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Opening Nin exhibition

Cultural Event

21/04/2022 18:00 - 27/04/2022 18:00

Europe and North America | Paris | Salle Miro


Languages: English, French

To mark International Mother Earth Day and the
International Decade of the World’s Indigenous Languages, the exhibition Nin, Je suis, I am, developed by Minwashin, will be presented at the United Nations Educational, Scientific and Cultural Organization (UNESCO) in Paris, from April 21 to 27.

Initially intended for the Anicinabek communities of Quebec and Ontario, this nomadic exhibition is a
tribute to the Anicinabek language and a means of stimulating reflection on the issue of its revitalization.
The exhibition was developed, first and foremost, for the schools of the Anicinabek communities with the
objective of arousing the interest and pride of young people in their identity, their language and their
ancestral heritage.

UNESCO was quick to recognize the strength of this exhibit in the way it presented the Anicinabek
language and the worldview it encompasses. “We were offered the opportunity to present Nin to the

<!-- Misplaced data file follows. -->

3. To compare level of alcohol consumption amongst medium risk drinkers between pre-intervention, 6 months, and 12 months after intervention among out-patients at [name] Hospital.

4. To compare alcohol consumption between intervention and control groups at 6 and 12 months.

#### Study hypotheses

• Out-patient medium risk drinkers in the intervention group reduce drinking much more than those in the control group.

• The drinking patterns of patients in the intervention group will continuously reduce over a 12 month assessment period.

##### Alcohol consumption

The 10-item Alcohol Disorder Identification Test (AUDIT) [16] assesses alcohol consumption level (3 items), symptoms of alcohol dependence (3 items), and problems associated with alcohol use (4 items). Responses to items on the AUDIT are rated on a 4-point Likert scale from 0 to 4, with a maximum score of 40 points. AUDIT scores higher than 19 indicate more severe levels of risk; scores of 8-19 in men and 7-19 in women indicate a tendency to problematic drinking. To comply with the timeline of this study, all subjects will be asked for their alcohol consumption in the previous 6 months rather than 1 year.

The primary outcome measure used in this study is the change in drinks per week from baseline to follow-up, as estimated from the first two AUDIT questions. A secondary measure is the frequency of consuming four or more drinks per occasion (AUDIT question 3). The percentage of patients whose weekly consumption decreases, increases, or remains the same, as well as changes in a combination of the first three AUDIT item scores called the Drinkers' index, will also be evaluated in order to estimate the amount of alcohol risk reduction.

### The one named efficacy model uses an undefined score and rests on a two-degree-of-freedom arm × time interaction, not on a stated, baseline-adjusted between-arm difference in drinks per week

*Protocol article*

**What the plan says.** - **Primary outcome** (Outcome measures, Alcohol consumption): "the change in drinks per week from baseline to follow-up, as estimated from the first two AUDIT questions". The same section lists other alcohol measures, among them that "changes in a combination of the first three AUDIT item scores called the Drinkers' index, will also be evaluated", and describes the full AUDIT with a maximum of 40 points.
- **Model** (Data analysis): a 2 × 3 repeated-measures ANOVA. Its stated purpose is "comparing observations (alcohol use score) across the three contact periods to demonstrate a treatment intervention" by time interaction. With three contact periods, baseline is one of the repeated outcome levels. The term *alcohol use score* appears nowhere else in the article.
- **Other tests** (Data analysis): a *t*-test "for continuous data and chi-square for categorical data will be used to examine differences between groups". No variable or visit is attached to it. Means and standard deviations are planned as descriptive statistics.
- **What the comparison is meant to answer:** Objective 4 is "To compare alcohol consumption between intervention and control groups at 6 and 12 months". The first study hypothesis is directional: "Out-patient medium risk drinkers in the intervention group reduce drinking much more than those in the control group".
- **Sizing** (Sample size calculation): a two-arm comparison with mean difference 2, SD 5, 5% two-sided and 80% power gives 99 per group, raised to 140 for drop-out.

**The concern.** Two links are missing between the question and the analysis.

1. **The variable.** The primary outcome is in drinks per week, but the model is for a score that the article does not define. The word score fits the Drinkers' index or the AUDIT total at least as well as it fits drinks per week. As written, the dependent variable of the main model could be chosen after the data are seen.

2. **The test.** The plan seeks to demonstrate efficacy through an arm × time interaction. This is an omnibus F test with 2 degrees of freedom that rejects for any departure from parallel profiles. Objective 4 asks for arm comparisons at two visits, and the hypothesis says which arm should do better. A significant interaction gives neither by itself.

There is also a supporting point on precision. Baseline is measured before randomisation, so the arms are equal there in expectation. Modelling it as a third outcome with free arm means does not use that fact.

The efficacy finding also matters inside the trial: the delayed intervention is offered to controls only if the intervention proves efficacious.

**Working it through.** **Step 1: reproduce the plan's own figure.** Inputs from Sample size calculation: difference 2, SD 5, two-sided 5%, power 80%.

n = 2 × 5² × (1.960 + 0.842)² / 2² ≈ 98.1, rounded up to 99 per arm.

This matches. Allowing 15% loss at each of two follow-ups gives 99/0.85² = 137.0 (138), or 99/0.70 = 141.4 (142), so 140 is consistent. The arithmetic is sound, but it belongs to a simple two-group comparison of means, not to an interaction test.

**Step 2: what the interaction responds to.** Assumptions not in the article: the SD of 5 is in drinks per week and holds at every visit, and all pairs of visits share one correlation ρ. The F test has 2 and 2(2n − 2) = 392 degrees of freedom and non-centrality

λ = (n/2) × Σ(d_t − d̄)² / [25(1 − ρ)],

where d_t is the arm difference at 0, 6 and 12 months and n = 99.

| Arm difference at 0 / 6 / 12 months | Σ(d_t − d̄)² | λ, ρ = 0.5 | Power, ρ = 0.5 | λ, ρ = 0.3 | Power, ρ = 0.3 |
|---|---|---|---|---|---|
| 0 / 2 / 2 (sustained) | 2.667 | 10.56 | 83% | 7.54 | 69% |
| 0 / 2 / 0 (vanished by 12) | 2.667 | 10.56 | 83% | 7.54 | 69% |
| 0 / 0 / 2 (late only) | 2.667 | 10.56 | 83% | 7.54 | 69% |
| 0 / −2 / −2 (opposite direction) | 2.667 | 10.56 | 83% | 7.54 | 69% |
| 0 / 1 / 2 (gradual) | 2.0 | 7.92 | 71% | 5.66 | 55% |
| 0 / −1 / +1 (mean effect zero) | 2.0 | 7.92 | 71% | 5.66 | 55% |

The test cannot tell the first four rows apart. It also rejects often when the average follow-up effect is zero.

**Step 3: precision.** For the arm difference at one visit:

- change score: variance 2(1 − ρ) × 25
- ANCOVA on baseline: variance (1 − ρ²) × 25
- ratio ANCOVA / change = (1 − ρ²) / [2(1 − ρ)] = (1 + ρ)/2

international community at UNESCO, in a place that protects the cultures of the world. This is an important
opportunity for us because it allows us to resonate our language and affirm our culture beyond our
communities,” said Richard Kistabish, President of Minwashin.

The official unveiling of the exhibition will be held directly at UNESCO headquarters in the heart of the
French capital for an entire week. Nin will help spread the word about Anicinabe culture in Europe.

“Upon its return to Quebec, the exhibition will then begin a tour of the territory, moving from one
community to another during the spring and fall of 2022. By travelling around the territory, Nin will be
able to create momentum for the members of our communities. It will be an opportunity for us to talk
about our language, to honor it and to discuss its revitalization. These discussions will feed into
Minwashin’s action plan for the Decade. I’m sure that wherever this exhibit goes, it will leave its mark,”
said M. Kistabish.